What Is a Symbiotic Relationship?

Cue the flashbacks to high school biology
Symbiosis in Relationships is Toxic


In high school, you probably wondered (or if you were rude enough, actually asked your teacher) if those calculus equations or obscure lab reports would ever actually relate to your life. But if you didn’t sleep through that biology lesson, you might remember a topic called symbiosis. If two animals have a symbiotic relationship, it means that they rely on each other for survival. In nature, this kind of codependence can be beneficial. But when this dynamic shows up in relationships between two people, it could be toxic.

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“Symbiosis with humans is similar,” licensed clinical social worker Katie Hauser told The Active Times via email. “Two people are depending on each other on maybe not just for survival, but also all emotional support.” A symbiotic relationship can take many forms. It could be a mother fighting all of her son’s battles or a partner preventing their significant other from spending time with friends. Most of these scenarios are incredibly toxic and, according to Hauser, may not be mutually beneficial.

Even if the devotion between partners seems equal, the dynamic could still be dangerous. “Mutual symbiosis can also become toxic because it reduces the opportunity for internal validation and independence,” Hauser explained. “There is a loss of autonomy.”

Who is most at risk?
According to Hauser, this unhealthy dynamic is particularly common among teenage couples. Young people in relationships may be trying to figure out how to balance their own needs with the needs of their partners. “Over time, as we have more relationships, we can get to a place where we notice patterns or that particular needs are important to us,” she said.

Dr. Fran Walfish, a psychotherapist who works with children, couples and families, explains that children who have symbiotic relationships with their parents are more likely to end up in symbiotic, or “enmeshed,” romantic relationships later on. These individuals may have been coddled and taught to be overly-dependent children. A symbiotic parent “constantly steps in to help, fix, rescue or excuse their son in daughter,” Walfish explains, which often causes the child to develop separation anxiety and an inability to cope with frustration and disappointment.
“The enmeshed parent has given the child no opportunity for a true disconnect, which is required to move forward in healthy adult relationships,” Walfish explains in her book “The Self Aware Parent.”

What are the signs?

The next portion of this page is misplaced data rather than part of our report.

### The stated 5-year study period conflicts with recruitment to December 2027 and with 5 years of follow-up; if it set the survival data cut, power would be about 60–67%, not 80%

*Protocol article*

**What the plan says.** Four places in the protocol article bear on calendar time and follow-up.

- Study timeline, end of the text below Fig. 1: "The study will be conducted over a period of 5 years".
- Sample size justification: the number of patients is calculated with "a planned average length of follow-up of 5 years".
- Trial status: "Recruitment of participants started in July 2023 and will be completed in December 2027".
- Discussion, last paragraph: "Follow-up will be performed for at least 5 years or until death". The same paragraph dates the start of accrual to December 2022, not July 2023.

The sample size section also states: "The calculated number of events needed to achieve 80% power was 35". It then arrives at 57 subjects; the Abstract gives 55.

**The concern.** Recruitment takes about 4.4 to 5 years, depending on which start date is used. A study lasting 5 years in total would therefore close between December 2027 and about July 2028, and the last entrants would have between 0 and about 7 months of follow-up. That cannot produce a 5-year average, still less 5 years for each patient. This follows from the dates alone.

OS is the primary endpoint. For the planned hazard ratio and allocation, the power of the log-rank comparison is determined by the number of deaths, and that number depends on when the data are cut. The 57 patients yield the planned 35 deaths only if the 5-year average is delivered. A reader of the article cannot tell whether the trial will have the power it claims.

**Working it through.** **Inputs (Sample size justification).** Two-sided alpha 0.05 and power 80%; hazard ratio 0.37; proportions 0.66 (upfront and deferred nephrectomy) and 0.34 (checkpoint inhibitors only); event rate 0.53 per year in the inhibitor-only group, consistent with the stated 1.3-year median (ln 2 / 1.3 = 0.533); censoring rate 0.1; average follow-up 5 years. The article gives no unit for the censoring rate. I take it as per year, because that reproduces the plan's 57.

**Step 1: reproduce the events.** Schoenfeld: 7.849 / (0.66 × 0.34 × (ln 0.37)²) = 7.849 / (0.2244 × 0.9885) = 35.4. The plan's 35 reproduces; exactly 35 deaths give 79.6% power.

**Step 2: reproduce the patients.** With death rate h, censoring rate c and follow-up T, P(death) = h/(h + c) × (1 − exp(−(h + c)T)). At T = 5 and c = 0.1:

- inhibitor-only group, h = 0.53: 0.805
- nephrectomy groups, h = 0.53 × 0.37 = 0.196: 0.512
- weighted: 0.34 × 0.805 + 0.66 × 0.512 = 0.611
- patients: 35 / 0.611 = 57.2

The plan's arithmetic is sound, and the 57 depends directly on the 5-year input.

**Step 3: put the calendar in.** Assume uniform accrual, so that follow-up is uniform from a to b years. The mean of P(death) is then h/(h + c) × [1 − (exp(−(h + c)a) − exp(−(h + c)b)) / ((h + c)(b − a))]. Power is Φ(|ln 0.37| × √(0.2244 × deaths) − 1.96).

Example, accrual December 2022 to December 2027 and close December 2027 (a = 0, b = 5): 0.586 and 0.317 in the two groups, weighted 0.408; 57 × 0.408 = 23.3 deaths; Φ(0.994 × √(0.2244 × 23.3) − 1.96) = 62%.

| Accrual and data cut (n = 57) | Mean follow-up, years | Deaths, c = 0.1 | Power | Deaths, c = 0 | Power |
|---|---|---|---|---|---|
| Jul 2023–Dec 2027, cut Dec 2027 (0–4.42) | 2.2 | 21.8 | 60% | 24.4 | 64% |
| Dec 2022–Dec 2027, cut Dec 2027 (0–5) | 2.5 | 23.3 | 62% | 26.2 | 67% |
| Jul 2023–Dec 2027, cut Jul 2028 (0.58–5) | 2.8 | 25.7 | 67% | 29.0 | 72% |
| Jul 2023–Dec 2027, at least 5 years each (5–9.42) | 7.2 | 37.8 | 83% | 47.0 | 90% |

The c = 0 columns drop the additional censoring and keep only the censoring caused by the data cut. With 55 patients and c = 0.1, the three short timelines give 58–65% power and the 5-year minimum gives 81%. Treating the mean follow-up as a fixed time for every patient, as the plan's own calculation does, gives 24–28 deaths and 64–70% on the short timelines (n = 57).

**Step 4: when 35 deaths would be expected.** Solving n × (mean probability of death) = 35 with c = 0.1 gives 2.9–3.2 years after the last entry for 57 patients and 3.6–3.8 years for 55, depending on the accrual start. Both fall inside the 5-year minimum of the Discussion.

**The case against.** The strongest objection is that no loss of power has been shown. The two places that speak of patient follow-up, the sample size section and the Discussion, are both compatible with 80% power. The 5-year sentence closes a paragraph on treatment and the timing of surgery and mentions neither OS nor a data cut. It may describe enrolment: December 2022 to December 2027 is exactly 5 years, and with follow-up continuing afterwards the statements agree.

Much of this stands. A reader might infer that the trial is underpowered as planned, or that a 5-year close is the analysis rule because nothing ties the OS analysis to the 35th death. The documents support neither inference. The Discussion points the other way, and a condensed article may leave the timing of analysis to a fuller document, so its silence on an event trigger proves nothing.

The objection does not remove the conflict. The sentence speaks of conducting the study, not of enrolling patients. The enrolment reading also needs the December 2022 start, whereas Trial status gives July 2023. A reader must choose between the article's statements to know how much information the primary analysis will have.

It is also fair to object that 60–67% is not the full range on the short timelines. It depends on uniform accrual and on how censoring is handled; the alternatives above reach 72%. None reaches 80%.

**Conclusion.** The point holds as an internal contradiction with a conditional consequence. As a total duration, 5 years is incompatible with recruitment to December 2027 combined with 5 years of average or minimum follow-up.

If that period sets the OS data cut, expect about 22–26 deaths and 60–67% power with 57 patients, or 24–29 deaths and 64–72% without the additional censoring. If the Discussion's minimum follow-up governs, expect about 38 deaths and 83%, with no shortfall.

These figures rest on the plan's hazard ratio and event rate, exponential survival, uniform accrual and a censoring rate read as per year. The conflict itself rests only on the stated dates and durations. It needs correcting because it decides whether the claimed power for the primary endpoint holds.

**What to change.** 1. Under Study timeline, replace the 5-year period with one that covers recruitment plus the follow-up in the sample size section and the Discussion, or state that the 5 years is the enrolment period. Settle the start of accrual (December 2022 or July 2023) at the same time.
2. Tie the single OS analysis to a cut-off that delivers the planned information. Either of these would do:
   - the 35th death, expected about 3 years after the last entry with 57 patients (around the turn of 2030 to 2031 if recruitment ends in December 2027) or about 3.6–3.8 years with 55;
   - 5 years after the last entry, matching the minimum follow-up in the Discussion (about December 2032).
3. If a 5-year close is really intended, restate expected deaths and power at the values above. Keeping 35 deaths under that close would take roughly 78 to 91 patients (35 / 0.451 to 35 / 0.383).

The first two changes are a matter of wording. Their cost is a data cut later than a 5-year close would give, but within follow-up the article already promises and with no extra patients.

According to Hauser, although it is normal to have different expectations for a relationship at the beginning, there are certain signs that your partner may be relying on you too much for support.

“I would keep an eye out for a person to be expressing a desire to meet the needs of their partner in a way that seems like they are denying themselves,” she said. Because this person is walking on eggshells to keep their partner happy, their own needs are no longer prioritized. This lack of autonomy can be revealed through anxiety, depression, fatigue, substance abuse or a change in diet.

If your friend has cut off communication with their peers or suddenly given up something that was important to them, this may be a sign that they are in a symbiotic relationship. A shift in time management, such as spending exponentially increasing amounts of time with their new partner, may also be a warning sign.

What should you do if you notice signs of a symbiotic relationship?
The first and most crucial step is for both parties in the relationship to recognize that the symbiosis exists. “That is a huge first step,” said Hauser.

Although one partner may be creating the toxic dynamic by asking for too much out of a relationship, they may not be conscious of it. Self-reflection may help a person to catch the dynamic earlier on, before it reaches a breaking point.

“Notice before you get to that point that you are feeling an impulse to bypass your own needs for your partner,” Hauser said. “We must trust ourelves to notice when something doesn’t fit who we are.”

Once there is recognition of the problem, Hauser recommended that the couple begin therapy, where they can learn how to develop a more mutually beneficial support system.

A similar process will need to occur for a parent-child symbiosis, as well. In both scenarios, anxiety may arise during the relationship’s transition.

“Expect your anxiety to rise as you let your child go,” said Walfish. “Part of the reason you need your child close is to avoid feeling your own anxiety. Be brave and own it.”

Those who have lost their sense of self during a toxic relationship may find support by reaching out to their friends, Hauser said. This can provide stability and help them to remember what their priorities were before they entered the relationship. It may also help for them to reflect on what changes can be made to begin prioritizing themselves again.


Symbiotic relationships aren’t the only kinds that can be harmful. Your coworker, sibling or friend may seem to constantly talk about themselves, have little regard for others, or possess one of the many other common habits of toxic people.